Watches, cars and whisky, how the US Open is financed
By Andrea Montolivo
Chicago, USA, Jun 17 (EFE).- The US Open has made its return to The Country Club in Brookline, Mass., one of the oldest golf clubs in the world, where luxury is on full display thanks to lucrative sponsorship deals with watch brands, carmakers, whisky companies and tech.
Some of these companies have their own stands for the elite spectators heading to watch the Open and their multi-million dollar deals help drive a prize fund of over $12 million.
The US Open, part of the traditional PGA Tour, tees off amid fresh controversy stirred by the launch of the LIV Golf series, the high-paying professional series backed by Saudi Arabia.
Spanish golfer Jon Rahm, defending US Open champion, made his sentiments on the LIV series clear on Tuesday.
“I play for the love of the game, and I want to play against the best in the world. I’ve always been interested in history and legacy, and right now the PGA Tour has that,” he told reporters.
Known for its demanding course, The Country Club registered a huge demand for tickets.
The most exclusive stands on offer sold out days ago while general admission tickets vary between $400 to $10,000.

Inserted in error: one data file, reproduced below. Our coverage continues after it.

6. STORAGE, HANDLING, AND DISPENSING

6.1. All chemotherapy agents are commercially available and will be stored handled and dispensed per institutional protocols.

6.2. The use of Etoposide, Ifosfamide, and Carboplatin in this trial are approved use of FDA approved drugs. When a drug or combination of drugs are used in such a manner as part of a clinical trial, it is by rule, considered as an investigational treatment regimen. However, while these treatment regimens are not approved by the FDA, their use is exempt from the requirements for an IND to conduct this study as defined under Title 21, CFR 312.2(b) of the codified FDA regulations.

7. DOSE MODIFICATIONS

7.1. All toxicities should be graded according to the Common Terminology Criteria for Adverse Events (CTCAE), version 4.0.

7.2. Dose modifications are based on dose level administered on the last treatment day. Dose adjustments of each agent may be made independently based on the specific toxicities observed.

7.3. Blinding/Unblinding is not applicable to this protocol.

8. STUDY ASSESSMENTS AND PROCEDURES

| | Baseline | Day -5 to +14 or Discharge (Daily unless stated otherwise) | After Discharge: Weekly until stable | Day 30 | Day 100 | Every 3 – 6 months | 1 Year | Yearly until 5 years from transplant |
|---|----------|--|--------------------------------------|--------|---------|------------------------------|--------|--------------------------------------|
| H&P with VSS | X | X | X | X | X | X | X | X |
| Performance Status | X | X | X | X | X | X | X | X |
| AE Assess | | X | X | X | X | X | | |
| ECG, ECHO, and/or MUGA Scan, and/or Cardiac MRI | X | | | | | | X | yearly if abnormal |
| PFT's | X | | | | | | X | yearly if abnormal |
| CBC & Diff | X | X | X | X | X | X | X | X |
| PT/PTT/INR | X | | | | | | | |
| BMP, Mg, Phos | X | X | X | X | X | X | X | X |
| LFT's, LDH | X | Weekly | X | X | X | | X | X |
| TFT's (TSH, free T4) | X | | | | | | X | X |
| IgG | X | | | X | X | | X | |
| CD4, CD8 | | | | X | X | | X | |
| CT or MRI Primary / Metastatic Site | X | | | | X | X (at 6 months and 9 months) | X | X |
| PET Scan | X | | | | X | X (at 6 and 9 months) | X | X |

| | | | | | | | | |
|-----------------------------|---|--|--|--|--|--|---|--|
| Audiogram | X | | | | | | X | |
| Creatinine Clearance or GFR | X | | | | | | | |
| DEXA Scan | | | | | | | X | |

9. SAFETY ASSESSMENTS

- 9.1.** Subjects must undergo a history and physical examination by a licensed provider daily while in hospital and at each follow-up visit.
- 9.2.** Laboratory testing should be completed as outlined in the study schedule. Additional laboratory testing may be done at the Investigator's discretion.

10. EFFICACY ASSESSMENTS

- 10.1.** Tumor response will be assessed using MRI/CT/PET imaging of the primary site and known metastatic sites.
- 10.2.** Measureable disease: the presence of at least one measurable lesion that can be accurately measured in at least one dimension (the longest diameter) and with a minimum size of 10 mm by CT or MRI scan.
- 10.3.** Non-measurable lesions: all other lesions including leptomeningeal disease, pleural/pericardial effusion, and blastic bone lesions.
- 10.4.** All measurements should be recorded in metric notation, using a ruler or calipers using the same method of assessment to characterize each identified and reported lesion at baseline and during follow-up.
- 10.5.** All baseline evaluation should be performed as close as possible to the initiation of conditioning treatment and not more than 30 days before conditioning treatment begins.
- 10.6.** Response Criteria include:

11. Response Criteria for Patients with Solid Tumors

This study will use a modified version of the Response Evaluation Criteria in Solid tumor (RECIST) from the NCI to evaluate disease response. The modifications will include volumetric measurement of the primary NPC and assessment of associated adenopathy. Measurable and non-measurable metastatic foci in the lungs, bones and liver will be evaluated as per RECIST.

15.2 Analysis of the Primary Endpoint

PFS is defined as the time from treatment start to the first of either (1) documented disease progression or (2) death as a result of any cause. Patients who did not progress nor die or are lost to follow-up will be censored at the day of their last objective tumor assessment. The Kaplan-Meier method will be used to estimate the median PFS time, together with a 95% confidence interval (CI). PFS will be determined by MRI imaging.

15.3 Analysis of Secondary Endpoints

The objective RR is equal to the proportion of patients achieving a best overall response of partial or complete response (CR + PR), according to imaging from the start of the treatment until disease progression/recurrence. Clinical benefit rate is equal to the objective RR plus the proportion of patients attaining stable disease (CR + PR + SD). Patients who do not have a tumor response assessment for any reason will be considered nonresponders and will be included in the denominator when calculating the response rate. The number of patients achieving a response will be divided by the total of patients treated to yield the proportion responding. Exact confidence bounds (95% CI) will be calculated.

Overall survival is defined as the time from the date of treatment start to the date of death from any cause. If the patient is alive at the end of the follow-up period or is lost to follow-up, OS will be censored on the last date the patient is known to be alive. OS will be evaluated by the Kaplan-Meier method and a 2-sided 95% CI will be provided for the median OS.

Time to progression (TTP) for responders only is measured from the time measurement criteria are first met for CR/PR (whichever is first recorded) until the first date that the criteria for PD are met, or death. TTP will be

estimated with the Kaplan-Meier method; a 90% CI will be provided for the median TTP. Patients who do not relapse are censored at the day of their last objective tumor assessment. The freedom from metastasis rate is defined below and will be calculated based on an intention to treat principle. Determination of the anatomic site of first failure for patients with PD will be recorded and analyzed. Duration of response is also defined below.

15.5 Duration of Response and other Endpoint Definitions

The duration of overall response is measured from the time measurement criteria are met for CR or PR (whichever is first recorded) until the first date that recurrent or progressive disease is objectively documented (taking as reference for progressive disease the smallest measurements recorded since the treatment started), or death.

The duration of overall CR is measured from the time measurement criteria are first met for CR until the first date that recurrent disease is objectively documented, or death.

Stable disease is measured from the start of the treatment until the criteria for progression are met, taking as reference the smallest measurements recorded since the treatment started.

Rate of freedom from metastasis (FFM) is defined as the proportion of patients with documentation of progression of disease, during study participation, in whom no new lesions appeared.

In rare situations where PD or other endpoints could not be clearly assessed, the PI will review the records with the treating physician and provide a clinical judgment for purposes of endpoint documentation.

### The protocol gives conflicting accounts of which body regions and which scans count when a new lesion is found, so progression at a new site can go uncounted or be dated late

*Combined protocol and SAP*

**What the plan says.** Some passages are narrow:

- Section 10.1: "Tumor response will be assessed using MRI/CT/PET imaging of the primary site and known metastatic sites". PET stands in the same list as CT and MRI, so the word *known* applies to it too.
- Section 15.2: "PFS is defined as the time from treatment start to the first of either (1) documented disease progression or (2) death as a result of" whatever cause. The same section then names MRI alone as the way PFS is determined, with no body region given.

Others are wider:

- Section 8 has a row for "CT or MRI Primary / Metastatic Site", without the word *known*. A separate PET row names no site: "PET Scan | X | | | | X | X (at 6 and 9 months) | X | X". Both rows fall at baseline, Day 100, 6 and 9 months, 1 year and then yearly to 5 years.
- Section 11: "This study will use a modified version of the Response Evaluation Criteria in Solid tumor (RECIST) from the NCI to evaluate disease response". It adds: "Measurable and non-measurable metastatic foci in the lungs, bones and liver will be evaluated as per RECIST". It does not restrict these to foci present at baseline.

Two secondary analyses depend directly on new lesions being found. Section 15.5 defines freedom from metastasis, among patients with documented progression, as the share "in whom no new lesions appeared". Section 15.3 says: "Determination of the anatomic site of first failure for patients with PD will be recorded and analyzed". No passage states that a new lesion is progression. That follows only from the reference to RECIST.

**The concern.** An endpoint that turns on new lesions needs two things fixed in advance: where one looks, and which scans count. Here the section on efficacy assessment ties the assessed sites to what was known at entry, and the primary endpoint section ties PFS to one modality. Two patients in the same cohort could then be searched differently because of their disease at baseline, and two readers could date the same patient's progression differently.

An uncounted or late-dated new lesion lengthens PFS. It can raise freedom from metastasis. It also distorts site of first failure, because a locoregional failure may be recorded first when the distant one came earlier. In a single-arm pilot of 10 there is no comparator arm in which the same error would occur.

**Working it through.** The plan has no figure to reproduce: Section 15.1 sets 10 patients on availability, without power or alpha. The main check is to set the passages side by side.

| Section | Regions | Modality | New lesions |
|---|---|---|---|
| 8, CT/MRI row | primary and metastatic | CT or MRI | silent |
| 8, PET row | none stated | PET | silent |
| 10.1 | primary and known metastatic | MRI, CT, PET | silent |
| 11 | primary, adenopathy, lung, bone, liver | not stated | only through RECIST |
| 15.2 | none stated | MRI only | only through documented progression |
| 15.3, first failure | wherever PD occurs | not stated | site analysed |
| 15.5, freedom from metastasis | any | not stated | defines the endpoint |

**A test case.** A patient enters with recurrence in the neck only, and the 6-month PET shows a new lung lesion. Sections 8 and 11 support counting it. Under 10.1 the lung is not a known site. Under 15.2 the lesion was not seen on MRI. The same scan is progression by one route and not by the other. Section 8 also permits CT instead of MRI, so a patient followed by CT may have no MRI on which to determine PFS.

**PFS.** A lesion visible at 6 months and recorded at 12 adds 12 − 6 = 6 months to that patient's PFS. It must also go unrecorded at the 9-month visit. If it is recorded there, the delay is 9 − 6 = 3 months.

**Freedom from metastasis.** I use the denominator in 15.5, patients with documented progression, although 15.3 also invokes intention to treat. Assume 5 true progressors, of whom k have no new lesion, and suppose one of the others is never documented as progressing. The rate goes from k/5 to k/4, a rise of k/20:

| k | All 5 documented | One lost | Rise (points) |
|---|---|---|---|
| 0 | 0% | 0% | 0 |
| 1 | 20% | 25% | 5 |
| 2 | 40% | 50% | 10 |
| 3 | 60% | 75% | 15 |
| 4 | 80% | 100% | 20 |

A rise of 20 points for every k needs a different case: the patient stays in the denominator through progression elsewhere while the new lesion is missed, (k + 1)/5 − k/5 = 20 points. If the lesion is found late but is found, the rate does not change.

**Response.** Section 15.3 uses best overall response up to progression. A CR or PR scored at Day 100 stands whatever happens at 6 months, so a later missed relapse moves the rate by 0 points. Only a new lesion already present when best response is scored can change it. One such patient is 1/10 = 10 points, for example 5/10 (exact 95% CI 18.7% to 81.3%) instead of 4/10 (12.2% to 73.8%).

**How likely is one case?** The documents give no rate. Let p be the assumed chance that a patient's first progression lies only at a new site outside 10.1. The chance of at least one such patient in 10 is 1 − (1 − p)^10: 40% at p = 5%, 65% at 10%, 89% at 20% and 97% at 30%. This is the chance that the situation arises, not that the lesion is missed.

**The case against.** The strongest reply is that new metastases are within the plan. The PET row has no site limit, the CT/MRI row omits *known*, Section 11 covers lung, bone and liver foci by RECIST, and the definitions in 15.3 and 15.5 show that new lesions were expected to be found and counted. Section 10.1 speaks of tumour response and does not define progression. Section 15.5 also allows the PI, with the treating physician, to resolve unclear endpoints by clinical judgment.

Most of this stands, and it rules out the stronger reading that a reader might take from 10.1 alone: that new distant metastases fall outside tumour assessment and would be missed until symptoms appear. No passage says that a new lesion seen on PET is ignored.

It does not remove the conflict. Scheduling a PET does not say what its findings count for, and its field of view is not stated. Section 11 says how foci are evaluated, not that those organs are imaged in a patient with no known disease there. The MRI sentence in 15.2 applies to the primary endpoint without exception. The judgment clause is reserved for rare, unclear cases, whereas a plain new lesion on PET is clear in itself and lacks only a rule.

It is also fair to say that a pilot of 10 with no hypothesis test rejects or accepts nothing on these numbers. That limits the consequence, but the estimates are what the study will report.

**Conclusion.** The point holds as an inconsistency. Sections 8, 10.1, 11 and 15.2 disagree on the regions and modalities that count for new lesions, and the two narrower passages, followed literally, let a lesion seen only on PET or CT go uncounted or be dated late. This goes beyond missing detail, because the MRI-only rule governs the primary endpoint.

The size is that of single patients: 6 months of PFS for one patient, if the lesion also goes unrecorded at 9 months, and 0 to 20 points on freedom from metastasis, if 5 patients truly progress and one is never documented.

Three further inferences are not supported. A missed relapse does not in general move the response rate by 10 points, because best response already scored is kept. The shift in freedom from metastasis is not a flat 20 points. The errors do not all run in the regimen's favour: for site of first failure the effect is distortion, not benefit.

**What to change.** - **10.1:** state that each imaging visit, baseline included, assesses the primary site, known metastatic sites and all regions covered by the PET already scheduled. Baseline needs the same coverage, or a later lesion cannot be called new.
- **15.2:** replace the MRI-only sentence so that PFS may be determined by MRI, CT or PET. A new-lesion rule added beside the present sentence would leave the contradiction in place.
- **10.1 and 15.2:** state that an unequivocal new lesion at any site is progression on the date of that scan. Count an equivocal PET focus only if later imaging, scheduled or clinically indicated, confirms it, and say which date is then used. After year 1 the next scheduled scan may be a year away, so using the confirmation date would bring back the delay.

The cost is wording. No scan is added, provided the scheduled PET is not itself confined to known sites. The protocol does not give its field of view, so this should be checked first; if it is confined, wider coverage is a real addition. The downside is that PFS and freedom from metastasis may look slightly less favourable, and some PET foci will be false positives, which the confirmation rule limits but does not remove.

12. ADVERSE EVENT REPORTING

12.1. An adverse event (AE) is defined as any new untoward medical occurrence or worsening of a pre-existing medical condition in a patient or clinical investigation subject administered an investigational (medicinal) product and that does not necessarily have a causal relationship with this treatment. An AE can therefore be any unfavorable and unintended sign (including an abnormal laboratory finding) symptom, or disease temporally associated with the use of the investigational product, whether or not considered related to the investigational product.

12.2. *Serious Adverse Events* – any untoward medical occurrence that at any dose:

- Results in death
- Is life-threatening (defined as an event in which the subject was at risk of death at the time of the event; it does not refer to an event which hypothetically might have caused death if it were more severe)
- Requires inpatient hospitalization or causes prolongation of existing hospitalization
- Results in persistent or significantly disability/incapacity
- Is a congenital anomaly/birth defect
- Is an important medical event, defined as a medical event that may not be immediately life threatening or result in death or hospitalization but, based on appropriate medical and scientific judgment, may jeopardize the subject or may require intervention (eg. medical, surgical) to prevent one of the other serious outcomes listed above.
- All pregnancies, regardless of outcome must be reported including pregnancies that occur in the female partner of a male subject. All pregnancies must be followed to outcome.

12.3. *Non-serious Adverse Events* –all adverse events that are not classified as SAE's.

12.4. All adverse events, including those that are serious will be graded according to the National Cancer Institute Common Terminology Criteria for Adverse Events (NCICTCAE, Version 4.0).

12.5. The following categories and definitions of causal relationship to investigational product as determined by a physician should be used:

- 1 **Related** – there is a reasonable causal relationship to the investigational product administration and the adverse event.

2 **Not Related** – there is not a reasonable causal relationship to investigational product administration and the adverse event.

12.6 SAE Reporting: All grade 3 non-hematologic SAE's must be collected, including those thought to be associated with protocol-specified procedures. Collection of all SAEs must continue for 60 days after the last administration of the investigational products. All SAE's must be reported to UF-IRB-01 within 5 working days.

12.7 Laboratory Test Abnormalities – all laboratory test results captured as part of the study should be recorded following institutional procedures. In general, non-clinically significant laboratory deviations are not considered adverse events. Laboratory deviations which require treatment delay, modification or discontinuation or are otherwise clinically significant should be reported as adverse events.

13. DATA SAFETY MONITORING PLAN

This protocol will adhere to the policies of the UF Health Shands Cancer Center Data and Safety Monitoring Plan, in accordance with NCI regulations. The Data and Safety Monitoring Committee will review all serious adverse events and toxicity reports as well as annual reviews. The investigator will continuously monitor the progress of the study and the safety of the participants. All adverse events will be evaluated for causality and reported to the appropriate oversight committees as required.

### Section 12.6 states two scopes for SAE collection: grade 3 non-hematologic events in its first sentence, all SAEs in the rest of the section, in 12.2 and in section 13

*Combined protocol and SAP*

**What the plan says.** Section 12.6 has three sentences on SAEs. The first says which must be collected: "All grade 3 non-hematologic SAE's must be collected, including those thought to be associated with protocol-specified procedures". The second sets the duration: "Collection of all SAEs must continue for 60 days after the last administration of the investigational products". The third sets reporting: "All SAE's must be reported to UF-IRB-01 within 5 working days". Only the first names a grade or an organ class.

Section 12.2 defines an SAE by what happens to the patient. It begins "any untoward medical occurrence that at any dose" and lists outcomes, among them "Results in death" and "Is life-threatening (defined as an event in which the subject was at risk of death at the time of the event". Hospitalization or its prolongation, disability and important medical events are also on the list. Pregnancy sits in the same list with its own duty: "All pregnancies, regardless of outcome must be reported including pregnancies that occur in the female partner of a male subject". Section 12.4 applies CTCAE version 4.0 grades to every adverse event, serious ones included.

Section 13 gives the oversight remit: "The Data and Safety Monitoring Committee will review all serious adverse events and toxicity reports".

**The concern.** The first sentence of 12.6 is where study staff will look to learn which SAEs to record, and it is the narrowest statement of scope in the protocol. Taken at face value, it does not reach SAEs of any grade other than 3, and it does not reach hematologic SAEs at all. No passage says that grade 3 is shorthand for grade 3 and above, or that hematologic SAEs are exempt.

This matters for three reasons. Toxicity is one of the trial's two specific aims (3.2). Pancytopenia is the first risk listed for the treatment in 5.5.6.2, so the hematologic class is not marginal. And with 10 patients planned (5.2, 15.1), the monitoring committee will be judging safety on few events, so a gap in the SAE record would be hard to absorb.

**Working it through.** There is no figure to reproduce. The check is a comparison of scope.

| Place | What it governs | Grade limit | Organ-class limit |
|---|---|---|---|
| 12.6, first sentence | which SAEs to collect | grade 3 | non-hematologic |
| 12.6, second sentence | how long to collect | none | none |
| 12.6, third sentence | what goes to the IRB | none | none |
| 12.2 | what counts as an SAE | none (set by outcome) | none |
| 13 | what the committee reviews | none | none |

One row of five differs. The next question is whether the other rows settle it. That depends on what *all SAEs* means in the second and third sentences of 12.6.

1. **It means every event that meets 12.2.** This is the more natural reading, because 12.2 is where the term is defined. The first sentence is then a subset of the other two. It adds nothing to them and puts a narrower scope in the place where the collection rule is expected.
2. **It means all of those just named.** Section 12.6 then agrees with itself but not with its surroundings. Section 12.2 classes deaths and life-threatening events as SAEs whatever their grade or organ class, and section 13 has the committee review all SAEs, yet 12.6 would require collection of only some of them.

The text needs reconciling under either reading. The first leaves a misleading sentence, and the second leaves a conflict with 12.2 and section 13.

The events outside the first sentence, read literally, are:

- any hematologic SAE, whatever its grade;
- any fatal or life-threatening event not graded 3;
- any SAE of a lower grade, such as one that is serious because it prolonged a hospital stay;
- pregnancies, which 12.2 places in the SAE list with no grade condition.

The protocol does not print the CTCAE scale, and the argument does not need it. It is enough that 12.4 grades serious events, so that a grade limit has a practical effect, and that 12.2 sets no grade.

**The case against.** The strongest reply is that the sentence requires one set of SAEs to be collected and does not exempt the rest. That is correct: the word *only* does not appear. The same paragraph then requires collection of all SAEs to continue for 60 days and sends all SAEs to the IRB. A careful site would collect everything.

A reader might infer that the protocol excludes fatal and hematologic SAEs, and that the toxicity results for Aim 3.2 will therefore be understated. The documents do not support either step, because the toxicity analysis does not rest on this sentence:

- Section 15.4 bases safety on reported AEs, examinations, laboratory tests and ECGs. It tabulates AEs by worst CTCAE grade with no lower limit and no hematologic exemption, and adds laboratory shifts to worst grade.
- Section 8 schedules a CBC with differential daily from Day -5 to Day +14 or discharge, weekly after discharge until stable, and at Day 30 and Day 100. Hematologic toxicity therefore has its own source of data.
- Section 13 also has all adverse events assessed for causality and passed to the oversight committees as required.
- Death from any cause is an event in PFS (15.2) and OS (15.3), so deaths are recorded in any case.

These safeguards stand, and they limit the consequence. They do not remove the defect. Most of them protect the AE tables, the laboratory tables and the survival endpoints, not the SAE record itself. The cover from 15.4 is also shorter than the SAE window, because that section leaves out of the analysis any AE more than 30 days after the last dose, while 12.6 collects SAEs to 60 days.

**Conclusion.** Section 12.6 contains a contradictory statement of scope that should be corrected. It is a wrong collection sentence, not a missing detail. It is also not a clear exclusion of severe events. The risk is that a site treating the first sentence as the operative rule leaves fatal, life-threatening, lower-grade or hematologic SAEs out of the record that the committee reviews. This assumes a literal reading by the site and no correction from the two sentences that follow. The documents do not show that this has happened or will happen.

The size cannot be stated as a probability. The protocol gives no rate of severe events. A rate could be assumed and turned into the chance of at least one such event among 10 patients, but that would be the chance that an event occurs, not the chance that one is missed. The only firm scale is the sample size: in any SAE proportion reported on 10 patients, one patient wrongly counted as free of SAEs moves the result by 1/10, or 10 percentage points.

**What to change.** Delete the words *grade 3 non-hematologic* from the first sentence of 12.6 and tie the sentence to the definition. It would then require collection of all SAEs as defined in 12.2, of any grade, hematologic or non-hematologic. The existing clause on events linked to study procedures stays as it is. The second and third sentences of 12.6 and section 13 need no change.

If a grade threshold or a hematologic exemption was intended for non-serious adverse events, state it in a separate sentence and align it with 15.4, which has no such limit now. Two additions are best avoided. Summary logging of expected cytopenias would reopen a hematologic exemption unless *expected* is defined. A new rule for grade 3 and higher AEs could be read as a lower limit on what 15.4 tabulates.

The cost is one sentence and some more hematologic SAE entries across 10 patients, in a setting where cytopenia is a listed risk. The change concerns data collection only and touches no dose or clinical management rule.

It makes for a miniature economic boom in the region near Boston, which is also hosting the NBA Finals between the Celtics and the Golden State Warriors and where hotel prices have rocketed to more than $200 per night.
A LONG LIST OF SPONSORS
Rolex, a sponsor of the US Open since 1980, Lexus, American Express, Deloitte, Cisco and Dewar’s whisky are just some of the big brand sponsorships at the tournament.
Some have paid for prime advertising along the 18 holes while Lexus and American Express have their own areas with customer experiences such as car simulators.
To mark the occasion, Dewar’s released a limited edition bottle of 19-year-old, American oak cask aged whisky and is the official cocktail sponsor of the event.
STEEPED IN TRADITION
Faced with the existential threat posed by LIV Golf, which has already attracted names such as Sergio García and Dustin Johnson, the PGA is relying on its more than 120 years of history.
Rahm’s defense of the tournament on Tuesday went further: “To be honest, part of the format (of LIV Golf) is not really appealing to me. Shotgun, three days to me is not a golf tournament.
It’s that simple, I want to play against the best in the world in a format that has been going on for hundreds of years.”
The Country Club, which opened in 1882, has hosted four US Opens, in 1913, 1963, 1988 and 2022, as well as a Ryder Cup in 1999.
The winner of the first US Open in 1895, Briton Horace Rawlins, took home a check for $150 and a medal worth $50.
The full prize pot that year for the 11 participants — 10 professionals and one amateur — was $335.